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Emotions, Relationships and Behaviour: a Qualitative Study on Experiences of Stigma among Persons Affected by Leprosy in Northern Nigeria


Purpose: Leprosy is a highly stigmatised disease with far-reaching psychosocial and economic consequences. This study explored the social consequences of leprosy and the factors that drive stigma among persons affected by leprosy in northern Nigeria.

Method: The study used a cross-sectional design with a qualitative approach. Semi-structured in-depth interviews were conducted with 20 persons affected by leprosy. Data were collected from September to November 2020. ILEP’s four stigma domains (emotions, thoughts, behaviour and relationships) were used to develop the interview guide and to analyse the data. The framework approach to thematic analysis was performed.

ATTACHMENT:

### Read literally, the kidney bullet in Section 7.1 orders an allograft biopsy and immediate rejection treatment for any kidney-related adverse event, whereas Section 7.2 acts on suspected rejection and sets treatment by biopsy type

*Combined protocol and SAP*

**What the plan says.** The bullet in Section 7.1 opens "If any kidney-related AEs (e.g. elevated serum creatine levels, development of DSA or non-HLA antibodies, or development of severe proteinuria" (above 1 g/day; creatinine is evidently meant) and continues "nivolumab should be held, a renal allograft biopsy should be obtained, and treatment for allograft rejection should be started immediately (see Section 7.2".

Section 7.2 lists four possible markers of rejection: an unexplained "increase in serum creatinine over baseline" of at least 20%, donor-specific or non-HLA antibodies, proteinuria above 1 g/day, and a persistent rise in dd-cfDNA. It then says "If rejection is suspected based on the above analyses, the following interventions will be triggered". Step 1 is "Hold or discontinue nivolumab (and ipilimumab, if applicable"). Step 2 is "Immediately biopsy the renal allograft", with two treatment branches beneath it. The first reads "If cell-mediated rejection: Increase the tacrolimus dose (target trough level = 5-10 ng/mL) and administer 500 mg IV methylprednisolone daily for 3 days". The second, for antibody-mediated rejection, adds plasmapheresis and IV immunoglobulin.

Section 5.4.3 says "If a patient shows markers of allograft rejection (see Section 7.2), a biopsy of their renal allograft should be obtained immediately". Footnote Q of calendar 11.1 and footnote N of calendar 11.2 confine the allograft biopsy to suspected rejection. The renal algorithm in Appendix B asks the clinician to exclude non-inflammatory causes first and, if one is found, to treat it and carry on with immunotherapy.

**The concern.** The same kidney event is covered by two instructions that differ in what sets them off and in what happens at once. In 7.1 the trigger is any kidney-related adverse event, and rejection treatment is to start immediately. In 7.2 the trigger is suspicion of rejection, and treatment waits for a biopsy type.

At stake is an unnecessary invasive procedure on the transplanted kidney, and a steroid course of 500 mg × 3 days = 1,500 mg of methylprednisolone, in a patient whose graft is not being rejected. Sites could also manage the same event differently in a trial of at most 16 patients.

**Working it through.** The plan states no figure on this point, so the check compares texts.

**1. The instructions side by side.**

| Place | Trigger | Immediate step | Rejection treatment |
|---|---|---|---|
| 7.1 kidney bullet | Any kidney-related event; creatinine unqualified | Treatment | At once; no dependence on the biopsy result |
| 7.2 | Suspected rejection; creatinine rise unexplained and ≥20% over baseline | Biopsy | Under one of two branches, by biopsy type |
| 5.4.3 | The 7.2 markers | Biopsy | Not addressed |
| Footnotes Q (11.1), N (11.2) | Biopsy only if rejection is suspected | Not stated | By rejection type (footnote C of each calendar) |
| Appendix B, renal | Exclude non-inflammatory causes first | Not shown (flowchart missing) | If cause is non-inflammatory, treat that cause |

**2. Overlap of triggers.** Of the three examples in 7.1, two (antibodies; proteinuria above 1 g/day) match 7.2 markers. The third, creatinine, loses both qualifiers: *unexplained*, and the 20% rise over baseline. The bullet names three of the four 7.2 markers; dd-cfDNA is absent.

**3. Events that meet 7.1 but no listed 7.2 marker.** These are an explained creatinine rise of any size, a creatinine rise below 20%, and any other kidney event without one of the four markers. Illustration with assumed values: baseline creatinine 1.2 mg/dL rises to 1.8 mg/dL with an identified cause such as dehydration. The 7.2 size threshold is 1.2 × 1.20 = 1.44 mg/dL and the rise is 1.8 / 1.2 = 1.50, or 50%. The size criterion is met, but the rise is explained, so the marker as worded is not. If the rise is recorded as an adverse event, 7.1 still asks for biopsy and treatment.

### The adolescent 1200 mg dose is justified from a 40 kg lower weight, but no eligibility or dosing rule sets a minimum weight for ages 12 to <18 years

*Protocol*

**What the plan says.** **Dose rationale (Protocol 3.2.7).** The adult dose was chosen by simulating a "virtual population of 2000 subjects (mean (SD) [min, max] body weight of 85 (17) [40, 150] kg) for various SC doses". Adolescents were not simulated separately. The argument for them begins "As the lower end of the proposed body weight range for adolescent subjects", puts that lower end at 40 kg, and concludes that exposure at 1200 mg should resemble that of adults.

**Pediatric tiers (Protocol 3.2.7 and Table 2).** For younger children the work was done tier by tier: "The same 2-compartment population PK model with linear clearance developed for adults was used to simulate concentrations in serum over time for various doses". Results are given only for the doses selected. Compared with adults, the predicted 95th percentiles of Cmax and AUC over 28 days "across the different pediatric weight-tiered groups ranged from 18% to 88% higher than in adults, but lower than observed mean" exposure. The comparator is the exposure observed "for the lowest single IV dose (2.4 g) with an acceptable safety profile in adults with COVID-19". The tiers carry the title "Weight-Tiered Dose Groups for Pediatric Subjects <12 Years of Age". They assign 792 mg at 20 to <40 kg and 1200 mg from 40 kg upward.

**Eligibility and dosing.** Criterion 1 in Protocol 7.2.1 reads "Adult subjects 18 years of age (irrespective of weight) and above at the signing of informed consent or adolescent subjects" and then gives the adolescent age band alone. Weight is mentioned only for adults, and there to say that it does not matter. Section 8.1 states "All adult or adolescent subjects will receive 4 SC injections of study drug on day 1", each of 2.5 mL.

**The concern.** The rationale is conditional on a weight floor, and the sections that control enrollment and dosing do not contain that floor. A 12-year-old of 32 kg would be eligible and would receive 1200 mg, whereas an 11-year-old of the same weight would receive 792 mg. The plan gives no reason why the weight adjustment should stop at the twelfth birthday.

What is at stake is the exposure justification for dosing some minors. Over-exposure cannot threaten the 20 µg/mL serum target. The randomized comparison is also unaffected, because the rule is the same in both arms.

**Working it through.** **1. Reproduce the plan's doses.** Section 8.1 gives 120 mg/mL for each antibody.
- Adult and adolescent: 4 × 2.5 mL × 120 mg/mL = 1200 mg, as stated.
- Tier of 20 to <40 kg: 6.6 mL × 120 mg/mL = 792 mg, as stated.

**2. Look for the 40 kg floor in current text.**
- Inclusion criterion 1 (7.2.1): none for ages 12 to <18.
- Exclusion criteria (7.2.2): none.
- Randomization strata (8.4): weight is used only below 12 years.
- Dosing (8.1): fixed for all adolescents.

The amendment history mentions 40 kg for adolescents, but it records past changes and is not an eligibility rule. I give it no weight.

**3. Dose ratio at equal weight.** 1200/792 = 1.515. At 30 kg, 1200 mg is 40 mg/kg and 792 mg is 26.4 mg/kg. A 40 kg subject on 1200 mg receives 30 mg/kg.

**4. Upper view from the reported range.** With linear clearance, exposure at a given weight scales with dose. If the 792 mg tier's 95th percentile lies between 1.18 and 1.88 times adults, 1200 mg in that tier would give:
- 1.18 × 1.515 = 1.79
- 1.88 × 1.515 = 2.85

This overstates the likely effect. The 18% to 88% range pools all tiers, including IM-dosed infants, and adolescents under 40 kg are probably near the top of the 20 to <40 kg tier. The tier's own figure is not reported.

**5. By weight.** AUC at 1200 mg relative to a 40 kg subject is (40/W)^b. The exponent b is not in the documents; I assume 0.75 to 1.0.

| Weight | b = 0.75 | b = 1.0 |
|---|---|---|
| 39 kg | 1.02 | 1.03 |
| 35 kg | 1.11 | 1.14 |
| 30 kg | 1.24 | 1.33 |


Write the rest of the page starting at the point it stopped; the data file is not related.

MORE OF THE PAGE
Results: The study identified: (1) negative societal attitudes and behaviour towards persons affected by leprosy, (2) restrictions in social participation among affected persons, such as in communal eating, job opportunities and education, (3) negative impact of leprosy on marital life and marriage prospects, also experienced by family members, and (4) negative emotions such as sadness and despair. Some of the problems seemed to be caused by negative perceptions and a lack of knowledge of leprosy. The main coping strategies included adjustments in behaviour (e.g., marrying other persons affected by leprosy and communal eating amongst persons affected), and religion (by seeking consolation through faith in God/Allah).

Conclusion: High levels of stigma were experienced by the participants. This underscores the importance of sustained information, education and communication interventions via traditional and modern media, to fill knowledge gaps and address misconceptions and myths about leprosy.

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Journal Article
Dahiru T
Iliyasu Z
Mande AT
van 't Noordende AT
Aliyu MH